Historical information

After European settlement in 1788 Australian Fur Seals were hunted intensively from 1798 until 1825 for meat, oil and their skins. The growing Industrial Revolution called out for oil which was readily sourced from seals along with their valuable fur. Indigenous people had been sustainably harvesting seals for their meat and their skins .and the European sealers often coerced or kidnapped Aboriginal women for their knowledge of hunting seals. After 1825 the seal population had been decimated and therefore the hunt was no longer economically viable, but it wasn’t until 1923 that the Australian Government legislated to stop the hunting of seals altogether. In the time of the Amess family residence on Churchill Island it was perfectly legitimate to shoot any seal that interfered with fishing and furs were tanned and lined with fine fabrics to create items of apparel. Seal fur has a soft velvety feel when stroked in the direction of growth.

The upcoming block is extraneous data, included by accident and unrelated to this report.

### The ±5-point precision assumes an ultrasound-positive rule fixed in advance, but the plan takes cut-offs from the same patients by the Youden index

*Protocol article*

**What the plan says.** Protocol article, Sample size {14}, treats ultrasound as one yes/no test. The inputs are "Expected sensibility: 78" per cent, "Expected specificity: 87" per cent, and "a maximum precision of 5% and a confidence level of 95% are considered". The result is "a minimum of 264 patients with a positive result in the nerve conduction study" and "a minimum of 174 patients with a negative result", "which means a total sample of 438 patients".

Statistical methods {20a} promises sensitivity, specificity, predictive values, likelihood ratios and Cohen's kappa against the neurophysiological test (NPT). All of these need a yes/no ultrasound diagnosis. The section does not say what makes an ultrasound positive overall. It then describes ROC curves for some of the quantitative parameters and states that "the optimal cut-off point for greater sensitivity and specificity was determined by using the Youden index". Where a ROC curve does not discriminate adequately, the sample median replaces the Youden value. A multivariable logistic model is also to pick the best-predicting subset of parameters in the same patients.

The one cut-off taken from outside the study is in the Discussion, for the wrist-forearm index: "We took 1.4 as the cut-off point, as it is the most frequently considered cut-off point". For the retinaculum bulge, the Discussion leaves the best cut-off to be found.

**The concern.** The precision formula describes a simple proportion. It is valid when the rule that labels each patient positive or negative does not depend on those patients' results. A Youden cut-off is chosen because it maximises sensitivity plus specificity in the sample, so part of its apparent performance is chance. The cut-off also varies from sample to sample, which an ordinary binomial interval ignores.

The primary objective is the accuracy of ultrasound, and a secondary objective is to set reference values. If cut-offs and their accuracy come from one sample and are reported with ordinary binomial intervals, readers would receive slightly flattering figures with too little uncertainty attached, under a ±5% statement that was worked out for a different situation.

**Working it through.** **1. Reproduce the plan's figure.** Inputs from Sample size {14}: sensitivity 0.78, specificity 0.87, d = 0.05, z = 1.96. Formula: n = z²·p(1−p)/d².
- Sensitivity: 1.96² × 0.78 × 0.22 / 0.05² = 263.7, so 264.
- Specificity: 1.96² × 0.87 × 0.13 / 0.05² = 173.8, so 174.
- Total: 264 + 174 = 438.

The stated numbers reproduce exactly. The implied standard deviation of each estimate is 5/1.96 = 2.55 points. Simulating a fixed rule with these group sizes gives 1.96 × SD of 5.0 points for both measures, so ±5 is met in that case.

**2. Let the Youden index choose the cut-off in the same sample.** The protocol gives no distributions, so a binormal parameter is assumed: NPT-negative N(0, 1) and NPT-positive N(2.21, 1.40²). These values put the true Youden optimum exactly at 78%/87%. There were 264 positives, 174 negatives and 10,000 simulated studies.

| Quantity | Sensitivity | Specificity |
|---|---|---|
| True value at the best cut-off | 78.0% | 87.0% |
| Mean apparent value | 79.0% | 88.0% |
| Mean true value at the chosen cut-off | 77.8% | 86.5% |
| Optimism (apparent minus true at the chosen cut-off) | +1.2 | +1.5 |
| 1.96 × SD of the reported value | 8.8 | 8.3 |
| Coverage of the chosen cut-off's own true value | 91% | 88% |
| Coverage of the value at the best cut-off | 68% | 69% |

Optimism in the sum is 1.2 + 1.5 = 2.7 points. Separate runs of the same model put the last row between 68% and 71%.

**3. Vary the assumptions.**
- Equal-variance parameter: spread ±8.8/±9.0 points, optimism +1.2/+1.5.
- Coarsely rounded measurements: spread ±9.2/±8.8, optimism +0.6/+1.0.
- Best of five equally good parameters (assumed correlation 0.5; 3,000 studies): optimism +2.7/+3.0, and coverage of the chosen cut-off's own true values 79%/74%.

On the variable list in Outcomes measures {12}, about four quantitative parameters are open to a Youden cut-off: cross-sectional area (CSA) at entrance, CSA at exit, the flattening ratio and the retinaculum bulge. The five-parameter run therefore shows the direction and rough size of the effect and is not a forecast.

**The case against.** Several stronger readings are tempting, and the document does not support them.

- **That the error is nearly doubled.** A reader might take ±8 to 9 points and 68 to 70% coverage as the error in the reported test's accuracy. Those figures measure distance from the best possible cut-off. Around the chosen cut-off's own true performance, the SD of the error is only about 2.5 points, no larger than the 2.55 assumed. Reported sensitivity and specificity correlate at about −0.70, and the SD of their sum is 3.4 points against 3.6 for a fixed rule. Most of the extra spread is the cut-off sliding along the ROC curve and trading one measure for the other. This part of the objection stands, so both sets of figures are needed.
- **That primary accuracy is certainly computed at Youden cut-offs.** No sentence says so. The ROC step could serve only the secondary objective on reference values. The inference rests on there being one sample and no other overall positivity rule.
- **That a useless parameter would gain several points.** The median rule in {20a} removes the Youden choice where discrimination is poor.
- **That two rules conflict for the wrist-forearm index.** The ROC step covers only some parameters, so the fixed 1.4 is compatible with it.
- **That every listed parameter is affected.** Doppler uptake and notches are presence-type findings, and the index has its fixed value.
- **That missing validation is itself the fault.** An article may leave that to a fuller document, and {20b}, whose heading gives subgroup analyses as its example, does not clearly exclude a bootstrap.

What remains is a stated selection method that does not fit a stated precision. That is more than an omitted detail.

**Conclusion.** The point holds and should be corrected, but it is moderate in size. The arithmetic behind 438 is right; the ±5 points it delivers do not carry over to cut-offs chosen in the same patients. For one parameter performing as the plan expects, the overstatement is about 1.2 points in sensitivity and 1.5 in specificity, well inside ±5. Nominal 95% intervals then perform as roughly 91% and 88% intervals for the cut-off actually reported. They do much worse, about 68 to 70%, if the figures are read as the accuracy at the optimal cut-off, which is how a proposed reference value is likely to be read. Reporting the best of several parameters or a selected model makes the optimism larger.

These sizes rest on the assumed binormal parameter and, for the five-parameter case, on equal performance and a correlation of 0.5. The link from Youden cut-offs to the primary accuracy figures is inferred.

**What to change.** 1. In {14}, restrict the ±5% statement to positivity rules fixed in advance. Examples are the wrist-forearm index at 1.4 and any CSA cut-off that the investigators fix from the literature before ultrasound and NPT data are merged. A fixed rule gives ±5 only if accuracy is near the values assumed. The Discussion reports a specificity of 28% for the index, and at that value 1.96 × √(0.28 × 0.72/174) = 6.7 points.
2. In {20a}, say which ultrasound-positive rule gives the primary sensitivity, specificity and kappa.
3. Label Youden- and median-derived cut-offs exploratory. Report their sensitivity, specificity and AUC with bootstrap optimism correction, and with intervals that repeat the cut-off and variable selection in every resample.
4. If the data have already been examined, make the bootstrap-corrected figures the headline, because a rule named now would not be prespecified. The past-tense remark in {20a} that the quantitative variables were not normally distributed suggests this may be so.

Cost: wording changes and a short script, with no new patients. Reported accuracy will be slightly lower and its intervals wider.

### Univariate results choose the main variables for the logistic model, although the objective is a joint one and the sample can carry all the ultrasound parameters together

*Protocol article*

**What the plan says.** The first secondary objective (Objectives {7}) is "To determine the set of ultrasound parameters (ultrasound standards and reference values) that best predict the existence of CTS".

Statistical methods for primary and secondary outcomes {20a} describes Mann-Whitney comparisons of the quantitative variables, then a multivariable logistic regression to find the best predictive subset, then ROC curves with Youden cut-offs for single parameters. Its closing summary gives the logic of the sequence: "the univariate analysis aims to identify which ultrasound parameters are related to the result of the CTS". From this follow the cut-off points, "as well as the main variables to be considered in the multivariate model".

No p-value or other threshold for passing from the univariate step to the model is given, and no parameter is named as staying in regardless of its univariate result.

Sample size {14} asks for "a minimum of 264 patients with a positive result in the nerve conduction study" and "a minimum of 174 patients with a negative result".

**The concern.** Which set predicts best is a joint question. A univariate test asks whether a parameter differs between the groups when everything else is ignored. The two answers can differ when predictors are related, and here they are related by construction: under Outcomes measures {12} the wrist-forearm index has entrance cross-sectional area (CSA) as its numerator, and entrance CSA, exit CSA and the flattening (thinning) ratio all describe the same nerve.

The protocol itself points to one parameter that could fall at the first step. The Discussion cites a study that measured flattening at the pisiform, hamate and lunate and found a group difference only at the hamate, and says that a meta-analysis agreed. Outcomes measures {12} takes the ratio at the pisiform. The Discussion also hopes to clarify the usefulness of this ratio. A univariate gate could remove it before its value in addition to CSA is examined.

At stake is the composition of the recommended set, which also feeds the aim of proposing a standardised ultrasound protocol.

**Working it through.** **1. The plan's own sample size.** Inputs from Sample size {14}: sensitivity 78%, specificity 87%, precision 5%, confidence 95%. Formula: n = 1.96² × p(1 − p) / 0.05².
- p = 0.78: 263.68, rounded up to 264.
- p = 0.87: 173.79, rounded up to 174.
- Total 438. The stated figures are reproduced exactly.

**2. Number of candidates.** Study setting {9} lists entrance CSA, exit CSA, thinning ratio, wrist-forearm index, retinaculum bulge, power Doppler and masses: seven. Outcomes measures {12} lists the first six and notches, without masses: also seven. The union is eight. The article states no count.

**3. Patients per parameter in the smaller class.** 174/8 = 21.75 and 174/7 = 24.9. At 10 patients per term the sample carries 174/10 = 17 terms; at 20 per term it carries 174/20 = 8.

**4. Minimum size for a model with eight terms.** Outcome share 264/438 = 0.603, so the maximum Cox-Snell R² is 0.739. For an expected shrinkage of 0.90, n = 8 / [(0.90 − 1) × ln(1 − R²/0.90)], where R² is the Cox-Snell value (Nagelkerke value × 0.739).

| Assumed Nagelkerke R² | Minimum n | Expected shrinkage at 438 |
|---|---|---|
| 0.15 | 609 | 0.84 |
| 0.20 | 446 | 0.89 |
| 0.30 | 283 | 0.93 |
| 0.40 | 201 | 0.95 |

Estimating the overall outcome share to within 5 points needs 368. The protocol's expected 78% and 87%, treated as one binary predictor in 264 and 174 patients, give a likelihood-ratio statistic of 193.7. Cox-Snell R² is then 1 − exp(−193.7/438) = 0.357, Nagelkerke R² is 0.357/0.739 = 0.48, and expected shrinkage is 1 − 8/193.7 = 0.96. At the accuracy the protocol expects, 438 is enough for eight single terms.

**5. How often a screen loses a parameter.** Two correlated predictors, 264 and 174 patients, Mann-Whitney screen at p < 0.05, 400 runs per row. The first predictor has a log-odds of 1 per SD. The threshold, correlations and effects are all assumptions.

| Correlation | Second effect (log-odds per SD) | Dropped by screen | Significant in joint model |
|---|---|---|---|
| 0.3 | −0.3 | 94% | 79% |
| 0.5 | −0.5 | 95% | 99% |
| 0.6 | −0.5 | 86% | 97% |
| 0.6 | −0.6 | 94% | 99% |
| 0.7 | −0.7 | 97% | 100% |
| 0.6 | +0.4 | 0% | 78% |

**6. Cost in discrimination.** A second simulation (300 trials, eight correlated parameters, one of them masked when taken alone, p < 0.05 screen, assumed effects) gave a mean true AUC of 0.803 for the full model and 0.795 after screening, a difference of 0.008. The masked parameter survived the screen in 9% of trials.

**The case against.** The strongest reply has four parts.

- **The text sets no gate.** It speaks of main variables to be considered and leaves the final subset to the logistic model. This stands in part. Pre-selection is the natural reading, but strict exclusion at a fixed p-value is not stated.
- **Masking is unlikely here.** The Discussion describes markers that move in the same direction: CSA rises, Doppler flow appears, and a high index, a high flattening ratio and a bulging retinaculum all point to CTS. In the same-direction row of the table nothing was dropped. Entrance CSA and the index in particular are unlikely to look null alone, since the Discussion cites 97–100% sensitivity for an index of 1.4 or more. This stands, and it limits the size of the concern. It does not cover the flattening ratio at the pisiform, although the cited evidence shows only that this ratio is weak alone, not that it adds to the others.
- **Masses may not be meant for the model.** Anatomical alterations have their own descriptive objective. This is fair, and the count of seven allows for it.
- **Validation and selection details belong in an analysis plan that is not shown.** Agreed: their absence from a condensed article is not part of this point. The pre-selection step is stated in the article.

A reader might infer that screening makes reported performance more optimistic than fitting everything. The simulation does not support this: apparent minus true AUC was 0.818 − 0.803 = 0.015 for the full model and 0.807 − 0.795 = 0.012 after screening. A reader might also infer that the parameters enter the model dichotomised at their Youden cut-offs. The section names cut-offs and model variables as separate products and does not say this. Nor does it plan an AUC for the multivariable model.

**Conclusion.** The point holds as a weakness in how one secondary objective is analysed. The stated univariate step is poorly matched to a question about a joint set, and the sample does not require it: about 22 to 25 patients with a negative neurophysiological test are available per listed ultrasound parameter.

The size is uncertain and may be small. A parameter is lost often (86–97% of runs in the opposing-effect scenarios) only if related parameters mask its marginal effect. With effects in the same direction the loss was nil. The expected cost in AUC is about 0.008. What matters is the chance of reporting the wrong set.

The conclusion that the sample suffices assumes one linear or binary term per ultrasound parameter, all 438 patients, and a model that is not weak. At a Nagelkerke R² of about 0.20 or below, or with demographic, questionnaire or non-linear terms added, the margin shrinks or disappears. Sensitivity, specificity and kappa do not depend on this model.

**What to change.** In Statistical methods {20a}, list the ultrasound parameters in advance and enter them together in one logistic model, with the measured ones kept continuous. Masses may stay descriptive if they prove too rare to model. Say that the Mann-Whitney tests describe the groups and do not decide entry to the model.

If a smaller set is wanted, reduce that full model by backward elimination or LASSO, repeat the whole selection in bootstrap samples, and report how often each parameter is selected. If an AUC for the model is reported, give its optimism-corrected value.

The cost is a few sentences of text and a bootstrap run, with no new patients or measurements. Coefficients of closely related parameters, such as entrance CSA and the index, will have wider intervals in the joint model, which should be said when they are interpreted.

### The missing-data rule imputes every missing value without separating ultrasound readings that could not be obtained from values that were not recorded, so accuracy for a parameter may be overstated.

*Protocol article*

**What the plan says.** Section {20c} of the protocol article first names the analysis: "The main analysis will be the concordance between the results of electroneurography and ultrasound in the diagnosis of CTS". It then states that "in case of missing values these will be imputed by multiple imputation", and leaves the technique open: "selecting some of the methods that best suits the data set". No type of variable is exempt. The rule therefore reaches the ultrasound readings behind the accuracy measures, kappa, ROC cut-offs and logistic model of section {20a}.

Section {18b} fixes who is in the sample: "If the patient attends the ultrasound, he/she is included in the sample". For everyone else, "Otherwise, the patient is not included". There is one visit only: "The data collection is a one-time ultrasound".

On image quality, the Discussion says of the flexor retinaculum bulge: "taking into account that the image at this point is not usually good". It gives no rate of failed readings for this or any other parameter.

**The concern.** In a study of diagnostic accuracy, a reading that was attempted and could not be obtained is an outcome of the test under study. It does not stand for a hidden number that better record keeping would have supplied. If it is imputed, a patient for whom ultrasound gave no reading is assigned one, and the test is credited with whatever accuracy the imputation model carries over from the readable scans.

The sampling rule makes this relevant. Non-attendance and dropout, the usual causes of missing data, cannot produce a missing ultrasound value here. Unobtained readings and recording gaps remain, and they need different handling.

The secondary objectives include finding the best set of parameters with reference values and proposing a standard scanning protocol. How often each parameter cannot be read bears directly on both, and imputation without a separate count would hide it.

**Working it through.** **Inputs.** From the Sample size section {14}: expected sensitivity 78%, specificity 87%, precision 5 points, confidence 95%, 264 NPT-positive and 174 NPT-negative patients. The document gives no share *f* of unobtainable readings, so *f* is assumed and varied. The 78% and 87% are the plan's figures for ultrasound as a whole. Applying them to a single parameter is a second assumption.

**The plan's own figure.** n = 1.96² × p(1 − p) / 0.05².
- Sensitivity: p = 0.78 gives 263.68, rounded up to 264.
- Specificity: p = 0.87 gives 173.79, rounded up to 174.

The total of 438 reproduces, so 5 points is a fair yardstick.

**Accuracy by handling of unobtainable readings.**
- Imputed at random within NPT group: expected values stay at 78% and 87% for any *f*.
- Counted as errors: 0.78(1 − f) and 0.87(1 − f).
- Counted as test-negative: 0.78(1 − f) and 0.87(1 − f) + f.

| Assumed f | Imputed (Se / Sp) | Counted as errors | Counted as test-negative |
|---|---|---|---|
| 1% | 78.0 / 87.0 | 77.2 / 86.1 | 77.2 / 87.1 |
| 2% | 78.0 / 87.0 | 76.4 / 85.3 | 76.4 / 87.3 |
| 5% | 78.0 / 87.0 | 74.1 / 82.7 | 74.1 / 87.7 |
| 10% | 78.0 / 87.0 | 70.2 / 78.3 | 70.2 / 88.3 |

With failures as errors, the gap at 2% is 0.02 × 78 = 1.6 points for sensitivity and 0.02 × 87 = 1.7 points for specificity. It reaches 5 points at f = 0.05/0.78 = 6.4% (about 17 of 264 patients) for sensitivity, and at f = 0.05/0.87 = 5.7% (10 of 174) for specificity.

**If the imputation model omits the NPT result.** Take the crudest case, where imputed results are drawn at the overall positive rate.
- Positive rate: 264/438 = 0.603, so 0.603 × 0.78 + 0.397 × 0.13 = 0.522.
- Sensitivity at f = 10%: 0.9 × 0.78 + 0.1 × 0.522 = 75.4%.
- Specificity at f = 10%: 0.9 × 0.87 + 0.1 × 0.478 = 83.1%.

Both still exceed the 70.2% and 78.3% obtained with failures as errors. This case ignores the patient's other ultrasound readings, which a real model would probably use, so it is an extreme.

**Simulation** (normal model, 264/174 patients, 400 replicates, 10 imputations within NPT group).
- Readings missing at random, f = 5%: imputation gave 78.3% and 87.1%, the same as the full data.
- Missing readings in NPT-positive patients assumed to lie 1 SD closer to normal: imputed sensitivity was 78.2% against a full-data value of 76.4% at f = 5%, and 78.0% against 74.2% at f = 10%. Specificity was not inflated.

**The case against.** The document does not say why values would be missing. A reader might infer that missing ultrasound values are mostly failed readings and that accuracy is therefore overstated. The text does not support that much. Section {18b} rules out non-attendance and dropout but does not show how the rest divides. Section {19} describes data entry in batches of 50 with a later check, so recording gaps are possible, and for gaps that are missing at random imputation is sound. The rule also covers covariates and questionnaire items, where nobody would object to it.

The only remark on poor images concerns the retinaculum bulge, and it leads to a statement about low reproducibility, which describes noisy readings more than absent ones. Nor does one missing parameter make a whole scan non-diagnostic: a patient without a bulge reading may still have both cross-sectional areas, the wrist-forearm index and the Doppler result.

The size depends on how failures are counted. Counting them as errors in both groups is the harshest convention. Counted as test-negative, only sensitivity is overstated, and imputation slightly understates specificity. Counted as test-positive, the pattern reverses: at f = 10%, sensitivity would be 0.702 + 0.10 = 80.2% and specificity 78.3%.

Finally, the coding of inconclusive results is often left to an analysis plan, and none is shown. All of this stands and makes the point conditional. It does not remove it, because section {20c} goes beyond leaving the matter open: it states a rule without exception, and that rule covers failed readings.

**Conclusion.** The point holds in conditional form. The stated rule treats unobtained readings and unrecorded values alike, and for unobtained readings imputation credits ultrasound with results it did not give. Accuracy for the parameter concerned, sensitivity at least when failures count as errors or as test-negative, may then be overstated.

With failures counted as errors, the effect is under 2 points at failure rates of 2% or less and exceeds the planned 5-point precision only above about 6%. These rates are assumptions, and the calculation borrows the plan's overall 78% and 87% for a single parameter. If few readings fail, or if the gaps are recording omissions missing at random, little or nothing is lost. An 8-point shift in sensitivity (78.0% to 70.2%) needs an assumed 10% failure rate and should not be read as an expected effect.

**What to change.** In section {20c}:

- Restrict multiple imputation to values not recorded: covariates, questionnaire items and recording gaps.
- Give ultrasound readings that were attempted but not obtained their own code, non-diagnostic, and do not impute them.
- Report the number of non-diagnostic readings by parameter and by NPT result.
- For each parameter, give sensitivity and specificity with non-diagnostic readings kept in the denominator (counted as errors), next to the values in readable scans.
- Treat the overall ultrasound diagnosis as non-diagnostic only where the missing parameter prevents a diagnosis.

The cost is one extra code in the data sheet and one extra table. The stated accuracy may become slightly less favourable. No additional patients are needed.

A muff was a thick tubular piece of fur or other material used by women and girls to keep the hands warm and it was also used as a handbag,


The Amess family owned Churchill Island from 1872 to 1929. This lace collection was owned and contributed to by four generations of Amess women, see above.

Physical description

Seal fur muff, with lining and some fraying on edges.